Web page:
Medline ® Abstract for Reference 43
of 'Rheumatic and bone disorders associated with acromegaly'
High prevalence of vertebral fractures despite normal bone mineral density in patients with long-term controlled acromegaly.
Wassenaar MJ, Biermasz NR, Hamdy NA, Zillikens MC, van Meurs JB, Rivadeneira F, Hofman A, Uitterlinden AG, Stokkel MP, Roelfsema F, Kloppenburg M, Kroon HM, Romijn JA, Pereira AM
Eur J Endocrinol. 2011 Apr;164(4):475-83. Epub 2011 Jan 21.
OBJECTIVE: To establish the prevalence of osteoporosis, vertebral fractures (VFs), and non-VFs in acromegaly patients with long-term controlled disease and factors potentially influencing fracture risk.
DESIGN: Case-control study. Patients and measurements Eighty-nine patients (46% male, mean age: 58 years) were included. We studied VFs and non-VFs, bone mineral density (BMD), and markers of bone turnover. In 48 patients, BMD assessment was also obtained 7 years prior to the current study. To compare VF prevalence, data from a sample of the Dutch population (n=3469) were used.
RESULTS: VF prevalence was 59% (men 64% and women 54%), significantly increased when compared with controls (odds ratio up to 6.5), and independent of the duration of disease control, BMD, markers of bone turnover, and acromegalic disease characteristics. Mean number of VFs per patient was 3.4±0.3 (range 1-8). There was no relationship between the number and severity of fractures, parameters of bone turnover, and follow-up BMD measurements. BMD did not change during prolongation of follow-up by 7 years of controlled acromegaly.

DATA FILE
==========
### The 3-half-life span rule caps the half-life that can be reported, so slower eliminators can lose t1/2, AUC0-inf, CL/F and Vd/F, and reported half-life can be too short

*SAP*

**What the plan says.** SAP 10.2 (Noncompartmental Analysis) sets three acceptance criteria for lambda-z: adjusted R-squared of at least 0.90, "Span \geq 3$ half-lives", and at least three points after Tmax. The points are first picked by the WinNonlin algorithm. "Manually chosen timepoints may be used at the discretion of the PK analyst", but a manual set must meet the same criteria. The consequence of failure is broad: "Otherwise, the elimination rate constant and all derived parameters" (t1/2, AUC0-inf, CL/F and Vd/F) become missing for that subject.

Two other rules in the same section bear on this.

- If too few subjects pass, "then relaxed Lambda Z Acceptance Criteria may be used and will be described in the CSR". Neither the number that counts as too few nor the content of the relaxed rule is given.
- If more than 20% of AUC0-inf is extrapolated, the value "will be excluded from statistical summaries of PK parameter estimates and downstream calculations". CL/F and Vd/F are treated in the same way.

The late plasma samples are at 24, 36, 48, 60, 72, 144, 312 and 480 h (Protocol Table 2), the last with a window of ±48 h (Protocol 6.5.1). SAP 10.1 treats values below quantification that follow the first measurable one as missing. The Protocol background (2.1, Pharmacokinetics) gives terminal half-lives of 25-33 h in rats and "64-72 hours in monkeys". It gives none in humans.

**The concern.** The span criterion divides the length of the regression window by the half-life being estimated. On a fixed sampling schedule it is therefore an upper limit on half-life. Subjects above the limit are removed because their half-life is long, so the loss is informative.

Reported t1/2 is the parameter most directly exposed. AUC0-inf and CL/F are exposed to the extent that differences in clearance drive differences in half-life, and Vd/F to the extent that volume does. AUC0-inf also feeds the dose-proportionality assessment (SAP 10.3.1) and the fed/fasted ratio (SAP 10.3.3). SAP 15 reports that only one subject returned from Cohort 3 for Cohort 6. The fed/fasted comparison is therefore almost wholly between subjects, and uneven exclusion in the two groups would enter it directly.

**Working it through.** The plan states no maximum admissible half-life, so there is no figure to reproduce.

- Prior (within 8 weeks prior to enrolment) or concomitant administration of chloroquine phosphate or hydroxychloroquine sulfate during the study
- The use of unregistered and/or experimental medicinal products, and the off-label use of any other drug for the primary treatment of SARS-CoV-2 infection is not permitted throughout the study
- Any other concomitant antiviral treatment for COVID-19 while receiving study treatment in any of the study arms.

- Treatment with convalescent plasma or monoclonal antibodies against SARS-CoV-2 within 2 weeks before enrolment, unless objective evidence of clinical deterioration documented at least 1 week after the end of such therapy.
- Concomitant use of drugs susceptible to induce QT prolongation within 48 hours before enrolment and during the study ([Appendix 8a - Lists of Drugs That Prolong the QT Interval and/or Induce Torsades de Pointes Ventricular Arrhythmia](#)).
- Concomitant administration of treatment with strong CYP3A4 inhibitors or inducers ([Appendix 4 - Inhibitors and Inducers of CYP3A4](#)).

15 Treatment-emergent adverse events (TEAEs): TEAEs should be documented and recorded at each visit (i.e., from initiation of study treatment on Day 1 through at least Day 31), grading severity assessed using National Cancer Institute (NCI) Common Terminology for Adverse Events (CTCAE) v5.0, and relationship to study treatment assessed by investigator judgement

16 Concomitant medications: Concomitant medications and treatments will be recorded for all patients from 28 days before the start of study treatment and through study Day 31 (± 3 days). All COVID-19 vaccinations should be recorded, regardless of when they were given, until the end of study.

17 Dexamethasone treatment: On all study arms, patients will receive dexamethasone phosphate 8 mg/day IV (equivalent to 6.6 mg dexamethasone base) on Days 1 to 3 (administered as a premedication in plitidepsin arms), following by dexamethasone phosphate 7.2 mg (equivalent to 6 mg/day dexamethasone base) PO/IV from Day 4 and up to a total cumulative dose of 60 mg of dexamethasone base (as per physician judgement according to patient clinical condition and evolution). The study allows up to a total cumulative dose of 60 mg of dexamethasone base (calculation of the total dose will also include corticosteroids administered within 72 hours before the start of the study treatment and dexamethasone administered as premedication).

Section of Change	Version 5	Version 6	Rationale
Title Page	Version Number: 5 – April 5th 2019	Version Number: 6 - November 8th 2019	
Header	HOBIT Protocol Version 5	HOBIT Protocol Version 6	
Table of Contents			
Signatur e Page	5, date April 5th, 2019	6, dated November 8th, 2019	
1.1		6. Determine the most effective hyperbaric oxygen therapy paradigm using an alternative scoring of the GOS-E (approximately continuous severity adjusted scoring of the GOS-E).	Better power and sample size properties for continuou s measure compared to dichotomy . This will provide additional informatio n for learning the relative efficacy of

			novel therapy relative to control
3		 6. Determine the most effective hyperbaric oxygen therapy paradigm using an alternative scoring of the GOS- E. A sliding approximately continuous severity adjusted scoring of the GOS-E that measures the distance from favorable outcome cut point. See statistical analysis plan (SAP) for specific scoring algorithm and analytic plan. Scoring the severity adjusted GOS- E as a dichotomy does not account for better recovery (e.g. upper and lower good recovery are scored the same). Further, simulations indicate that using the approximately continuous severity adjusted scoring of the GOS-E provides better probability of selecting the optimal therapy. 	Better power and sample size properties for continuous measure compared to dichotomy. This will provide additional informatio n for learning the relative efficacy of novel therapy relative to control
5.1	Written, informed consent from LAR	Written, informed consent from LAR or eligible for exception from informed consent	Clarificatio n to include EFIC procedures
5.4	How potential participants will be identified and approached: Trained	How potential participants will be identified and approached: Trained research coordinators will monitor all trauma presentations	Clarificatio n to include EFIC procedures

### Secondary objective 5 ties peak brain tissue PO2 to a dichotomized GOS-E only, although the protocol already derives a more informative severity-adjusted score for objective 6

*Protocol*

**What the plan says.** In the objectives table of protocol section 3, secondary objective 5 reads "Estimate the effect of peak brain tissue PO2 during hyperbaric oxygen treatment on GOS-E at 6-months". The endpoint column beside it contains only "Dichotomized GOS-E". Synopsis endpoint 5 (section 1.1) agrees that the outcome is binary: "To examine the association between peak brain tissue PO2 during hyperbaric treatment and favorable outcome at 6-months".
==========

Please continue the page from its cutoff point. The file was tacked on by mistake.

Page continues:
CONCLUSION: There is a very high prevalence of VFs in acromegaly patients with long-term controlled disease, independently of BMD. In view of the significant morbidity and mortality associated with VFs in general and the inability of BMD to predict fracture risk in acromegalic patients, we propose to include VF assessment, for example by lateral conventional radiographs of the spine in the screening of patients with acromegaly, both at diagnosis and during follow-up after establishment of disease control.
Department of Endocrinology and Metabolic Diseases, Leiden University Medical Center, PO Box 9600, 2300 RC Leiden, The Netherlands.